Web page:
Kay Lazer’s recent series in the Boston Globe on the Massachusetts foster care system is equal parts heartbreaking and maddening. It should be a call to action and a reminder that the impact of public policy decisions can be felt for years after the fact.
Stepping back from the series, we can see four trends coming together to strain the state’s child welfare system: the opioid crisis, 25 years of budget cuts, state government’s inability to deploy technology efficiently, and fewer families signing up to serve as foster parents. The combination of these trends is creating a lost generation of children. We cannot accept that, especially when the solutions to avoid it are within our grasp.
While much of the discussion about the opioid epidemic focuses on the good news of declining overdose deaths, DCF continues to deal with addiction rendering too many parents unable to care for their kids resulting in too many homes that are unsafe for children. The number of children in foster care has increased by almost 20% since 2014, surpassing 9,200 children this year. Lazer’s series describes children born addicted; and children dealing with emotional and physical trauma of being born into homes with an addicted parent or parents.
As the challenges kids bring to the foster system rise, state government has fallen short in managing them. Massachusetts prides itself on being a tech and innovation leader. Yet the state agency charged with protecting our most vulnerable population does not have the ability to deploy relatively simple technology to track the progress and needs of those it serves. That is an embarrassment. Absent technology that gives all foster parents, school districts and other caregivers, a complete picture of why and how a bewildered, scared child has arrived at their door, the trend of declining foster parents will continue. State government should follow through on its constant call “public-private partnerships” and engage the tech sector in solving these issues. Doing so can and should make it easier for well-intentioned people to become foster parents and ensure a safe transfer of data for children between caregivers.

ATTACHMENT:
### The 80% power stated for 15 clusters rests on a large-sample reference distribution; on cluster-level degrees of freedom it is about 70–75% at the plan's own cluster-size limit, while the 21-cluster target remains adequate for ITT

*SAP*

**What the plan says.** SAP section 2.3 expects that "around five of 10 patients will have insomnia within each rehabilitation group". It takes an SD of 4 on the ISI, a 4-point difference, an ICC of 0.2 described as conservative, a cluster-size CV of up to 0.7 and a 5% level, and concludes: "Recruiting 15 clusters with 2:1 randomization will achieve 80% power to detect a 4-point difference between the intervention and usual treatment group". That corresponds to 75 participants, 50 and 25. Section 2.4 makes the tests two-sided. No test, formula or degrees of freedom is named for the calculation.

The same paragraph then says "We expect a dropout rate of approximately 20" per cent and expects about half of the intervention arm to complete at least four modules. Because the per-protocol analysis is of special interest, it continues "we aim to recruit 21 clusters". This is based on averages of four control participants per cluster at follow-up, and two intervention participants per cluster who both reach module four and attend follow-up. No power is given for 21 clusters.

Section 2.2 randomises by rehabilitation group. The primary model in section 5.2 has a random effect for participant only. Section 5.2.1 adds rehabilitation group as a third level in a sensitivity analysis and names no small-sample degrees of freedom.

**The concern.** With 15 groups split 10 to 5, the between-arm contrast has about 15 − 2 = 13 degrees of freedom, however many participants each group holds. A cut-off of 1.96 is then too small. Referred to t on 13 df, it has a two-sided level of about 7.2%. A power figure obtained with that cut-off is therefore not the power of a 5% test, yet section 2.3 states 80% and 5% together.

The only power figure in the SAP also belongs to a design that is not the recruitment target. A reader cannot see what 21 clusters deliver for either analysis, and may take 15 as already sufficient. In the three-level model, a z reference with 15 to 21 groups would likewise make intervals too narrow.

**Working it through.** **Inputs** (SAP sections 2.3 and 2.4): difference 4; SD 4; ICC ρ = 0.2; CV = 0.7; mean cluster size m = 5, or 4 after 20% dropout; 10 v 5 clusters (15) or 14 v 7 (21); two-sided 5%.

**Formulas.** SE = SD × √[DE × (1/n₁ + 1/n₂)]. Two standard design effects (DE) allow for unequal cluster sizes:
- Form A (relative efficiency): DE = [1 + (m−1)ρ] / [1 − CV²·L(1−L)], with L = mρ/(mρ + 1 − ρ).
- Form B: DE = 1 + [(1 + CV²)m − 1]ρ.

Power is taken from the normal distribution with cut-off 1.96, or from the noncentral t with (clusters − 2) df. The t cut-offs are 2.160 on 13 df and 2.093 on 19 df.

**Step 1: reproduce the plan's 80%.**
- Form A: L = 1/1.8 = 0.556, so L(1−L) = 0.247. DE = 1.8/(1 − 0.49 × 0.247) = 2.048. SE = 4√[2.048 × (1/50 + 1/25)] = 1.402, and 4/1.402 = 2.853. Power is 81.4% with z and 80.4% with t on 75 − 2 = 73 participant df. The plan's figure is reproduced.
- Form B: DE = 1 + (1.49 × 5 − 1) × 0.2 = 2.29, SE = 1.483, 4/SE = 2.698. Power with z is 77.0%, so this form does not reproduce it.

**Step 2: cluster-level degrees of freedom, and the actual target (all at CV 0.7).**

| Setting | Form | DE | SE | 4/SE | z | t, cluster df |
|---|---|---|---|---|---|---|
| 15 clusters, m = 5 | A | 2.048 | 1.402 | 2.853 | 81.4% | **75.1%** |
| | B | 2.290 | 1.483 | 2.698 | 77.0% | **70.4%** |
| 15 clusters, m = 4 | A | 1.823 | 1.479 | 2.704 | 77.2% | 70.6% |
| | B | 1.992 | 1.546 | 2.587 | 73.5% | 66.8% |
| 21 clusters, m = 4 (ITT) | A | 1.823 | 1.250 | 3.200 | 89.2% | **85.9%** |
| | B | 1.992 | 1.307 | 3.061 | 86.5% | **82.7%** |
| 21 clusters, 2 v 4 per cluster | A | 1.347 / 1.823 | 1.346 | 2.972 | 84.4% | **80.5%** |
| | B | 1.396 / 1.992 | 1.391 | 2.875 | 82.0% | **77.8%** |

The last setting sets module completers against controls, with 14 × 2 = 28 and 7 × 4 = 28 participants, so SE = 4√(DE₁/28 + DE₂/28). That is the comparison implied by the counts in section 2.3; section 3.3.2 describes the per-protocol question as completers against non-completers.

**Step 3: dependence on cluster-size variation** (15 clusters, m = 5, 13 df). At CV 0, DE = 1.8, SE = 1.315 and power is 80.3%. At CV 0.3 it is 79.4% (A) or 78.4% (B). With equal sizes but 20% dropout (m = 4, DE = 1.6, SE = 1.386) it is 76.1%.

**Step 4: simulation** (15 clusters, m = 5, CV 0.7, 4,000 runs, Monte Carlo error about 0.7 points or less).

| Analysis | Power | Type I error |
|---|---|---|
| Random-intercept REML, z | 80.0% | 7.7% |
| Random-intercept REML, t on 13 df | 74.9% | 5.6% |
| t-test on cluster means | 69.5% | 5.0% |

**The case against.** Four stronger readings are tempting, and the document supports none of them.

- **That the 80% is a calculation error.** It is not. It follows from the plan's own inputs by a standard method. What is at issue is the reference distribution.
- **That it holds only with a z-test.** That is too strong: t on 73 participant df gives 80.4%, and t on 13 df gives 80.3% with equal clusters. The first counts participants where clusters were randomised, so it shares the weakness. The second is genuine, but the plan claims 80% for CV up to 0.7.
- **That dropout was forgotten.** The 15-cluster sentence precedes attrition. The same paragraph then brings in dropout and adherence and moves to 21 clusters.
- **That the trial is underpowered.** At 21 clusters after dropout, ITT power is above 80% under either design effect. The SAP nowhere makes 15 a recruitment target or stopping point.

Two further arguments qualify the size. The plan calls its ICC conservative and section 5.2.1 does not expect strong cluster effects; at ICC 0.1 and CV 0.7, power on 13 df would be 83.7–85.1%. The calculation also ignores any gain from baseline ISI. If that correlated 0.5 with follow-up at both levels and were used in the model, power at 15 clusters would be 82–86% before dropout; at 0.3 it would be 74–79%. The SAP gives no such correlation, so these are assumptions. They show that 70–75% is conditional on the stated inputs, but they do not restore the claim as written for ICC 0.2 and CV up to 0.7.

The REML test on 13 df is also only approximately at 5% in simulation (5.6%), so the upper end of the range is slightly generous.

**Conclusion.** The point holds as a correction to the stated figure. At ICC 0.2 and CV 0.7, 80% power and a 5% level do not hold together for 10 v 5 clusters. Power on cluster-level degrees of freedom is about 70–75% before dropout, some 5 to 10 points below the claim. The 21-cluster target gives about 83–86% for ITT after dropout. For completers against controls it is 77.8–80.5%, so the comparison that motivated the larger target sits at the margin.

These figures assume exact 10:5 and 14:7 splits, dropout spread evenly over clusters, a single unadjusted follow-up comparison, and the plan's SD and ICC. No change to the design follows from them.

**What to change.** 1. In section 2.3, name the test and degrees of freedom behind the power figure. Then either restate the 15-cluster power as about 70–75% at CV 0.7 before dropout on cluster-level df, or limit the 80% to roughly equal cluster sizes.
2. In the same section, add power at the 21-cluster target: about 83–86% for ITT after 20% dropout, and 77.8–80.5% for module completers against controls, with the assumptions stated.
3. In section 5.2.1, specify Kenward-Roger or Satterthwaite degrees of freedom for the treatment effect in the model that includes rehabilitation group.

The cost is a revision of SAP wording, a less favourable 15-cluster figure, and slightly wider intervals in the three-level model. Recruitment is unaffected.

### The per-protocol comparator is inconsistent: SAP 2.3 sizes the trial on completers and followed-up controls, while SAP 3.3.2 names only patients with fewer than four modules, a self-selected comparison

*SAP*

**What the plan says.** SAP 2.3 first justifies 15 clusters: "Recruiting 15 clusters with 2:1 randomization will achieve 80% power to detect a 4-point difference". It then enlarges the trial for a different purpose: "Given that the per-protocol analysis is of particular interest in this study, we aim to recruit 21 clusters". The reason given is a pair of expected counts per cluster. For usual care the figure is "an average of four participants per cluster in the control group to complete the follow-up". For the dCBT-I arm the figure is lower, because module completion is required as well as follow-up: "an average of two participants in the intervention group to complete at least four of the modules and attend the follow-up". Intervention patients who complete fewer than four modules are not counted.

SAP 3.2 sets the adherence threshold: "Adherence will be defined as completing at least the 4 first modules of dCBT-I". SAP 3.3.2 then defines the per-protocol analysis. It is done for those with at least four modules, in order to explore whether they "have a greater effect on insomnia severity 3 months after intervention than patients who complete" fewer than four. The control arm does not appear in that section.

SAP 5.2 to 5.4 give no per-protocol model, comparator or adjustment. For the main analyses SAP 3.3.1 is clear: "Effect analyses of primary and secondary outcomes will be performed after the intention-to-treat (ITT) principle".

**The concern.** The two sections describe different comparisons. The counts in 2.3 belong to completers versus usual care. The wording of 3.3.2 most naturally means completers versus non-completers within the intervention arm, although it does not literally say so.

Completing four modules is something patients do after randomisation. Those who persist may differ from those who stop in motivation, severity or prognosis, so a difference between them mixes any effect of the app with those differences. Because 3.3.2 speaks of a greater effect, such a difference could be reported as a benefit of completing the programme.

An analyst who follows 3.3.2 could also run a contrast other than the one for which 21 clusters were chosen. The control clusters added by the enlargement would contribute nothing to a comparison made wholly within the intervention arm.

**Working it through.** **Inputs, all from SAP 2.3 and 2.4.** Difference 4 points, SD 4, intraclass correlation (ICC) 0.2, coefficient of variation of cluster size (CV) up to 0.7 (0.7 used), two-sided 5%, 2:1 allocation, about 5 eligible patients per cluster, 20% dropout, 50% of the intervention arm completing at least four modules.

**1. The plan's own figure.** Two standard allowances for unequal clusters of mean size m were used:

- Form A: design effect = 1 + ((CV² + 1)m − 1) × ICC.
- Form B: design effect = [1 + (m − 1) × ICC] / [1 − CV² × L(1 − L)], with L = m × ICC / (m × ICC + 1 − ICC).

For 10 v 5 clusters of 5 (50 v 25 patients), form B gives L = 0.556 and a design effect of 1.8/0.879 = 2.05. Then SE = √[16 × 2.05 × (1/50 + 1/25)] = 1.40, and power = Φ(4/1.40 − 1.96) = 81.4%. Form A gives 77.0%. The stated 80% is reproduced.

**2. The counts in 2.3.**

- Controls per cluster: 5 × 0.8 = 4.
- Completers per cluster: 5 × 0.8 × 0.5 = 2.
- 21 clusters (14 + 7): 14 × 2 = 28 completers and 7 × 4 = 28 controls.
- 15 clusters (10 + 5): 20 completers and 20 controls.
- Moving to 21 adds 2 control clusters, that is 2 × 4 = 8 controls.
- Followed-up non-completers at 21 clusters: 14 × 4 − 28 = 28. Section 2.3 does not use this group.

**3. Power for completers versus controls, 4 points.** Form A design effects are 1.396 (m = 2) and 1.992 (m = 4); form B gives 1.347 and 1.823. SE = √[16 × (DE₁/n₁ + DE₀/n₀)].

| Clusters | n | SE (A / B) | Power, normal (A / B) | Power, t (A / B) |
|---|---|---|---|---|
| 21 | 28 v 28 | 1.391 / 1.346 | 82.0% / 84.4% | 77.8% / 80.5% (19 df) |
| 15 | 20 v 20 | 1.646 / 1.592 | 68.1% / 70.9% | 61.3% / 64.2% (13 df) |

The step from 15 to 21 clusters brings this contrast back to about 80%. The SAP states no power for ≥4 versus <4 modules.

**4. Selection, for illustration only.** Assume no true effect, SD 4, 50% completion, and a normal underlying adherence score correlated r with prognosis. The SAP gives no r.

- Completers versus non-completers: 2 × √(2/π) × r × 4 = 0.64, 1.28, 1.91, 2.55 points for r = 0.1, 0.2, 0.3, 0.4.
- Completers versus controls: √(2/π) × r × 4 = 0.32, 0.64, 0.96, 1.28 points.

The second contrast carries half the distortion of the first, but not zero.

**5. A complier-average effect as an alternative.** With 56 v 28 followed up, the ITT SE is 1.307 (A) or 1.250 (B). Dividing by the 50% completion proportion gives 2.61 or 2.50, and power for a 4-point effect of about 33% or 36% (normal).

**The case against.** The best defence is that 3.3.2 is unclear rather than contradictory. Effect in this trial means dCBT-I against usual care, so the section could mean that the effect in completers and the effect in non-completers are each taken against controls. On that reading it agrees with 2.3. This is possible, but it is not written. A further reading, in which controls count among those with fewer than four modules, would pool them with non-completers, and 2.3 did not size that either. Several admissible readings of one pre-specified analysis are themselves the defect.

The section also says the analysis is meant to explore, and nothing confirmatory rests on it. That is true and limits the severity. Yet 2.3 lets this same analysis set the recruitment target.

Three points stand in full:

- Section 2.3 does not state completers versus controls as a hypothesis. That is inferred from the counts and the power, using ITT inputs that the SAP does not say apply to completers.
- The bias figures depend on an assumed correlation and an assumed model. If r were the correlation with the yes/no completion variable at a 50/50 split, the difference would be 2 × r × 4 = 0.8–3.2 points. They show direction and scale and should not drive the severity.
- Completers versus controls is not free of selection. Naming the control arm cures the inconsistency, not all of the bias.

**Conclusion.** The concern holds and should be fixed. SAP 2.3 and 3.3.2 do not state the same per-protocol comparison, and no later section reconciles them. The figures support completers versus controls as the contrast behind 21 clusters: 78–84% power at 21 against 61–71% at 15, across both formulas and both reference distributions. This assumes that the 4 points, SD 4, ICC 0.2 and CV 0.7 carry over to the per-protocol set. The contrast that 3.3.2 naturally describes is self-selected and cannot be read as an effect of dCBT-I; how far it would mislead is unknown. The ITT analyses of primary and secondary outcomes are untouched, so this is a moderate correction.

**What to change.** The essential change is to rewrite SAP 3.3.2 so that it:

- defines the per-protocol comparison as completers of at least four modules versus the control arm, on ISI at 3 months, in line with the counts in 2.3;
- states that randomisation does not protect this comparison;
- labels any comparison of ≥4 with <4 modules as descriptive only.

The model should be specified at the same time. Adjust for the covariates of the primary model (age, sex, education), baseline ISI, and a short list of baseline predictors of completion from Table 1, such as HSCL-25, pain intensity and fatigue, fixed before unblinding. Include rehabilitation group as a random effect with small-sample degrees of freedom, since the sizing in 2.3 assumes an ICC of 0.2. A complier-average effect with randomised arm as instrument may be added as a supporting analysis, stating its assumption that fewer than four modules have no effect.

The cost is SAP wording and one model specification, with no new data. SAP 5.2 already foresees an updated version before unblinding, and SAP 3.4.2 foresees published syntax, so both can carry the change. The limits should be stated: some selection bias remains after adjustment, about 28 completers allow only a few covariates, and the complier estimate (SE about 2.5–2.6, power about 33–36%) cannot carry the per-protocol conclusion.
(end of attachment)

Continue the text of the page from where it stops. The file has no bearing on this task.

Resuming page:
Despite recent increases, DCF has been asked to do more with less for decades, all while dealing with children who bring more and more complex issues to the system. The current status of the foster care system shows how the impacts of year upon year of budget cuts compound finally to create a crisis. Kids aren’t provided the support they need, foster parents are left to fend for themselves and social workers see their caseloads grow and support shrink. All to preserve tax cuts that disproportionately benefit the wealthy.
Every child in Massachusetts deserves a chance. Our current system is not providing that to all children. As a community we need to lend a hand to the hard working social workers and foster parents and demand better. Our hope and goal should be to not need the services of the DCF. But knowing that goal is far from being reached, the Department should operate in a manner that shows the children, foster parents and social workers in it that they have our unlimited supporting in ensuring every kid in Massachusetts has the opportunity to make the most of their gifts. We cannot say that today and it should be our top priority to change that.
Ben Downing represented the westernmost district in the Massachusetts Senate from 2006 to 2016. He is currently a vice president at Nexamp, a Massachusetts-based solar energy company, and an adjunct faculty member at Tufts University.
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